One rescue operation.

Photographer: Argiris Mantikos/AFP/Getty Images

Stopping Refugee Shipwrecks

Leonid Bershidsky is a Bloomberg View columnist. He was the founding editor of the Russian business daily Vedomosti and founded the opinion website Slon.ru.
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There were ways to save the hundreds of people -- perhaps 700, maybe even 950 -- who drowned off the Libyan coast yesterday while attempting to escape to Europe. And there are ways to save those who inevitably follow them onto the high seas. But the first step is for countries to stop passing the buck. The responsibility falls not just to European nations, but to the U.S., too.

Human traffickers have preferred the sea route to Italy from Libya since the 1990s. Other paths have been discovered and cut off, but this one has remained, according to a 2014 paper by Philippe Fargues and Sara Bonfanti of the European University Institute's Migration Policy Center:

Migration Policy Center, European University Institute

In 2014, however, the number of arrivals in Europe, mostly Italy, by that route rose sharply:

Migration Policy Center, European University Institute

The jump, Fargues and Bonfanti say, "must be attributed to a conjunction of factors: certainly the massive rescue operation launched by Italy starting from October 2013, but also the mounting waves of displaced people in the Middle East and the breakdown of the last barrier between Africa and Europe with the collapse of the state in Libya."

The rescue operation they refer to was called Mare Nostrum, a program that cost Italy 9 million euros a month ($9.7 million). Italy kept demanding that other European countries chip in, since most of the migrants who reached Italian islands then went on to seek asylum or illegal work elsewhere. But no one in Europe wanted to do that, and not just for the cynical reason that people drowning near Italian shores weren't an immediate political problem for them. The search-and-rescue program served as a safety net for the human traffickers, and other Europeans took exception to that.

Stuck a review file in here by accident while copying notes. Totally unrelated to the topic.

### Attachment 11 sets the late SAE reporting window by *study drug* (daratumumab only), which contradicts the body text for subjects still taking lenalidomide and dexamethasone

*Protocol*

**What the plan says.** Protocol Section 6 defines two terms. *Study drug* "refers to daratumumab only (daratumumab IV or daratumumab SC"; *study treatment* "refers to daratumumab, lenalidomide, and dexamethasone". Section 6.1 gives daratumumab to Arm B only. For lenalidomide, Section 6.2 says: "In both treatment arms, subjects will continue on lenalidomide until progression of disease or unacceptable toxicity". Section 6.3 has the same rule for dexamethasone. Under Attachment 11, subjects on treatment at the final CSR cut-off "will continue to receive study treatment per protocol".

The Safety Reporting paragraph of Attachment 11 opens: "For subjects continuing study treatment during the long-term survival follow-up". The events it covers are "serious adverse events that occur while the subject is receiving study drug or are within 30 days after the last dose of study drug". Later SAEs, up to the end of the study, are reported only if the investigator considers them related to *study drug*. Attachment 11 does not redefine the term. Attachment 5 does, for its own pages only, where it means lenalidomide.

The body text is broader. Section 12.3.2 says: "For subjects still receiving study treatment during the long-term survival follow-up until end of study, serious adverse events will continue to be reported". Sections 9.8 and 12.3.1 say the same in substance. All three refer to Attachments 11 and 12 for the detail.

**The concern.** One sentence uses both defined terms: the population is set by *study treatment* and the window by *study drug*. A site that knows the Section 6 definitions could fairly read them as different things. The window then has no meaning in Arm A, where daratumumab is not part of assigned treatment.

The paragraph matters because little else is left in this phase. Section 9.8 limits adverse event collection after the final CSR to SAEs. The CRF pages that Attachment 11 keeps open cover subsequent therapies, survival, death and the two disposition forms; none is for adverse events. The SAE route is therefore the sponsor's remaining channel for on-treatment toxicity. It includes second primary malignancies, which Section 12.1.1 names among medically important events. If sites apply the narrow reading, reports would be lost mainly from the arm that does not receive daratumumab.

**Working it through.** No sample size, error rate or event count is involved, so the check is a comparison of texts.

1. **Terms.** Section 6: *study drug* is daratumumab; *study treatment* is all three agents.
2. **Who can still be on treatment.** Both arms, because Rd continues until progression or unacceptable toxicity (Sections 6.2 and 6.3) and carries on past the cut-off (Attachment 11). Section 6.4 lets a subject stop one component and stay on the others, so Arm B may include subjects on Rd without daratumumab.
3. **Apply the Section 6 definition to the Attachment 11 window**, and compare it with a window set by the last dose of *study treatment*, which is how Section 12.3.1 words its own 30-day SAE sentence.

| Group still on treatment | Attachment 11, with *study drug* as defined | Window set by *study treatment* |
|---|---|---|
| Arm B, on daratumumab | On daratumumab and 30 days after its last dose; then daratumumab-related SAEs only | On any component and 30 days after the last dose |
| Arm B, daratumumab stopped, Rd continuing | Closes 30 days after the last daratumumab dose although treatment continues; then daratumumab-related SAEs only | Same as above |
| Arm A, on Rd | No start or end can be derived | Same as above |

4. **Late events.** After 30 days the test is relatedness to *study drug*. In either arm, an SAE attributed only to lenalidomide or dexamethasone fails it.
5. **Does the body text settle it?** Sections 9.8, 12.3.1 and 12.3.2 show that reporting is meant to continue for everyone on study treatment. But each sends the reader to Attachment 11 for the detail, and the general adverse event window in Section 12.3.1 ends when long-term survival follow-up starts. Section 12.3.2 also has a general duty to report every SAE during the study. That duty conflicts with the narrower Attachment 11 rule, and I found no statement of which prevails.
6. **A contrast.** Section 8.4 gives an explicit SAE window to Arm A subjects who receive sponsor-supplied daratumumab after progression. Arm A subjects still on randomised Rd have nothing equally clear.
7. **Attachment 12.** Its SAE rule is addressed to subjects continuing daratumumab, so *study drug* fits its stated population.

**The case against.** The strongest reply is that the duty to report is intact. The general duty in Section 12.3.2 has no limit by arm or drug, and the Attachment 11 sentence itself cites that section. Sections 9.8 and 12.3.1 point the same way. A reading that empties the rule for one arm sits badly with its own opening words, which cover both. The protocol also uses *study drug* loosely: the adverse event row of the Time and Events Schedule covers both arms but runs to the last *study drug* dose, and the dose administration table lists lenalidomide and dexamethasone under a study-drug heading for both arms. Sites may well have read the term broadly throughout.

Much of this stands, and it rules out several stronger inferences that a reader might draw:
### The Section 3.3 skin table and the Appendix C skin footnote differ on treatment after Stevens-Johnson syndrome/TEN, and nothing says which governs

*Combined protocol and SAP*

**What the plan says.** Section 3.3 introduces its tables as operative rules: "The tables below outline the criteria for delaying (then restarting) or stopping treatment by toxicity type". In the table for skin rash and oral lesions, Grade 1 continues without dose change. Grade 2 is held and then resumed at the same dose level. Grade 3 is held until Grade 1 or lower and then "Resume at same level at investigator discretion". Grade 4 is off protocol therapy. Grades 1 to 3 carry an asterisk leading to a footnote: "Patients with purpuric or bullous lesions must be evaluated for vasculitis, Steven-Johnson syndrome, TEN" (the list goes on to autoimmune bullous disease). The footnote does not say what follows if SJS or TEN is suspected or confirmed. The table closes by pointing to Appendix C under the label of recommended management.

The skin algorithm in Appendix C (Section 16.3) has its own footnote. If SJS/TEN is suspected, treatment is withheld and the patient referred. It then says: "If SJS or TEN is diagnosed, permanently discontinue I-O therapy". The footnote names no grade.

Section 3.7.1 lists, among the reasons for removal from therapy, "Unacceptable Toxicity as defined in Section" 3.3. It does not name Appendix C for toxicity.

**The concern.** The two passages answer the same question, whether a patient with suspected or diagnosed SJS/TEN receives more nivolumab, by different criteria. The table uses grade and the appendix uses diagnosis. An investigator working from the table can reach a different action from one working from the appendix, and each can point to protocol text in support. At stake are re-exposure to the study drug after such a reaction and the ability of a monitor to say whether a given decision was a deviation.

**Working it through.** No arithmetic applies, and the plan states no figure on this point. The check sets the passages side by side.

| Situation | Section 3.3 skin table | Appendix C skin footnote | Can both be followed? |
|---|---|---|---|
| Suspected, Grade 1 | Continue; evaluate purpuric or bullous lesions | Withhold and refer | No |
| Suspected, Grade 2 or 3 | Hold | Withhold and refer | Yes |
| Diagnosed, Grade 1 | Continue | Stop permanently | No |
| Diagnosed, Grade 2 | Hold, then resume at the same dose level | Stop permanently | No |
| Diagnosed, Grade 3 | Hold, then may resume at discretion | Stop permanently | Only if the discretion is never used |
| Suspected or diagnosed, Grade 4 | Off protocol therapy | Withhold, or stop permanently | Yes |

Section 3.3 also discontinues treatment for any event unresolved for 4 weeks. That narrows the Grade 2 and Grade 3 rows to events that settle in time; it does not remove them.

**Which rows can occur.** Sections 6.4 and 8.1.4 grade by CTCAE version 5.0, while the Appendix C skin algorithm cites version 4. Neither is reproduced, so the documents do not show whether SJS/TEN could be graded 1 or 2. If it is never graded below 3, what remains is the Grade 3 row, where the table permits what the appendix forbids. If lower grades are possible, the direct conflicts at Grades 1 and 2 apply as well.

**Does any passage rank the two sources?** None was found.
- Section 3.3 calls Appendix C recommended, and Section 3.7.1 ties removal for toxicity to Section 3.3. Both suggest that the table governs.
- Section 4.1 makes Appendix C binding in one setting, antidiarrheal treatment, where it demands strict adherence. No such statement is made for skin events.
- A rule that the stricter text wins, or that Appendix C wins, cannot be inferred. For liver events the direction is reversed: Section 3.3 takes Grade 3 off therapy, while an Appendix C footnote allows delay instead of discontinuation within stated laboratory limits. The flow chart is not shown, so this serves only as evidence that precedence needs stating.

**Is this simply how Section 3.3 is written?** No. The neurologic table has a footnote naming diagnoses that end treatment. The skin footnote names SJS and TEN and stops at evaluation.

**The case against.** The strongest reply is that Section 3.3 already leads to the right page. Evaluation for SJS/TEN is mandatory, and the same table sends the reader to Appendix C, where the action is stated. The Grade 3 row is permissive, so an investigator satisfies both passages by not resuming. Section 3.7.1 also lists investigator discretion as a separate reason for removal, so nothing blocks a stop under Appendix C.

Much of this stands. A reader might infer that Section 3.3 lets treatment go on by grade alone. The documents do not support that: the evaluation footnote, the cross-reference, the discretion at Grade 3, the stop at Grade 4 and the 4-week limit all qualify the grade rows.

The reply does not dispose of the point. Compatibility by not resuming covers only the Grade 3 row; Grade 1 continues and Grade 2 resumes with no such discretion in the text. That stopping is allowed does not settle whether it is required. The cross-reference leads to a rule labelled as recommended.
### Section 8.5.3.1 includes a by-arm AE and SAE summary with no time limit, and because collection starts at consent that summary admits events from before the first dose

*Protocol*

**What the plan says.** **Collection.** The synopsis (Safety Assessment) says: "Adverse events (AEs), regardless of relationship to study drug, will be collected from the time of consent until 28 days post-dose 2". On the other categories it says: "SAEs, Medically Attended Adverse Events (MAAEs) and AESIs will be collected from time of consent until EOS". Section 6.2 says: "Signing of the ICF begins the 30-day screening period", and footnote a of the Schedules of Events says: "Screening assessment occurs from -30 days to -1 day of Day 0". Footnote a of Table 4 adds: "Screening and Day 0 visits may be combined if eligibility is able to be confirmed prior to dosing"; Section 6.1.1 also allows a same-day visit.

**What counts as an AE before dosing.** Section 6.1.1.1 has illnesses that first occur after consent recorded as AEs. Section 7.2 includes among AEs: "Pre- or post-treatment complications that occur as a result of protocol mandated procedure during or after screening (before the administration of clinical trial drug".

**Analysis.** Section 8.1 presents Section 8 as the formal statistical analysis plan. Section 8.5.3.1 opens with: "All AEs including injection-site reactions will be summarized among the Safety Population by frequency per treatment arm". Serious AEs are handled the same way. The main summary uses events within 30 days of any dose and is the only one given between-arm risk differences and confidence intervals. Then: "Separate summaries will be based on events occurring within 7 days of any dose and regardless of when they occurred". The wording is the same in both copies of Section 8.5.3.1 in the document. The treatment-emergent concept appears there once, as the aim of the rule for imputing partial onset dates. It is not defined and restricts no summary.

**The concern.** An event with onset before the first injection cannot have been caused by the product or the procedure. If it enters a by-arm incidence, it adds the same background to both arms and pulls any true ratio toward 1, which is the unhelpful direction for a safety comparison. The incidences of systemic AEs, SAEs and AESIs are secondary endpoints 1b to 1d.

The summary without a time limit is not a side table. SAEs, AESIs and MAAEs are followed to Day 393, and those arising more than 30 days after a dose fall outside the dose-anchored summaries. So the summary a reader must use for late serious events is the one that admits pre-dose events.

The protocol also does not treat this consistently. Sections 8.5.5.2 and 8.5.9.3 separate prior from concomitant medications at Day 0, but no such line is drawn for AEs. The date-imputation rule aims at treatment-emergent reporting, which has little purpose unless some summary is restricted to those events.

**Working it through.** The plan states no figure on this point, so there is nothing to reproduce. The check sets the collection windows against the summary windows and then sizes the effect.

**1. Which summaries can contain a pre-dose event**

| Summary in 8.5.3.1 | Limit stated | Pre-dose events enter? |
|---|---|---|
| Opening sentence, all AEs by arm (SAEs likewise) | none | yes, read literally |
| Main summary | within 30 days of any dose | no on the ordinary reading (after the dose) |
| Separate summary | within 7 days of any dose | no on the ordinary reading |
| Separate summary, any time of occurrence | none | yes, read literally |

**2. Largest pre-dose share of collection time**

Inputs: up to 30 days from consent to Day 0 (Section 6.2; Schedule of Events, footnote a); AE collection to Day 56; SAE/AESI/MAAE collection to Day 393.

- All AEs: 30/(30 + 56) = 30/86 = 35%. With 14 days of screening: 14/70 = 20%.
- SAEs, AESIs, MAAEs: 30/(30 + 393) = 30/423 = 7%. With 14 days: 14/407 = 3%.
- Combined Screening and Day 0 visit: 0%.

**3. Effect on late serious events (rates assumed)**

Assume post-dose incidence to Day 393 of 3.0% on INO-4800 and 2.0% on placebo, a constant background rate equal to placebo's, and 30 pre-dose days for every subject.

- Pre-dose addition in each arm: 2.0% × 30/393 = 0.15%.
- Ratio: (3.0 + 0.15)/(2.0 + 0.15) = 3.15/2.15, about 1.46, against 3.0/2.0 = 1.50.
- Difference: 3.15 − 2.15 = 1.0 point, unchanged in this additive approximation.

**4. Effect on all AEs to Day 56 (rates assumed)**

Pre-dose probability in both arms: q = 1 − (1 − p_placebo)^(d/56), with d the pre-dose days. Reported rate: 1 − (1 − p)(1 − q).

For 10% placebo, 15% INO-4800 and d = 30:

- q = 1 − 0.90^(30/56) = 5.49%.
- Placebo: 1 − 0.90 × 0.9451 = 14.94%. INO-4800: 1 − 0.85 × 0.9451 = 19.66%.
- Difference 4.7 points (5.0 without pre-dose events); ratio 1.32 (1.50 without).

So last December, Italy scrapped Mare Nostrum, and it was replaced with a more limited pan-European effort called Triton, with a monthly budget of about 3 million euros. Even so, the U.K. refused to support it because the government felt it would only encourage more illegal crossings. Triton has saved more than 22,000 migrants since it began, but it has proved inadequate; people have continued dying by the hundreds. "Unfortunately Mare Nostrum was never replaced by an equivalent capacity to rescue people, and at the same time by the legal avenues for those who need protection to be able to come to Europe," UN High Commissioner for Refugees Antonio Guterres said last week after another 400 migrants drowned in the Mediterranean.

The most recent shipwreck, which may be the biggest in the Libya route's history, will prompt more discussion of what European countries can do to stop the deaths. It's not much.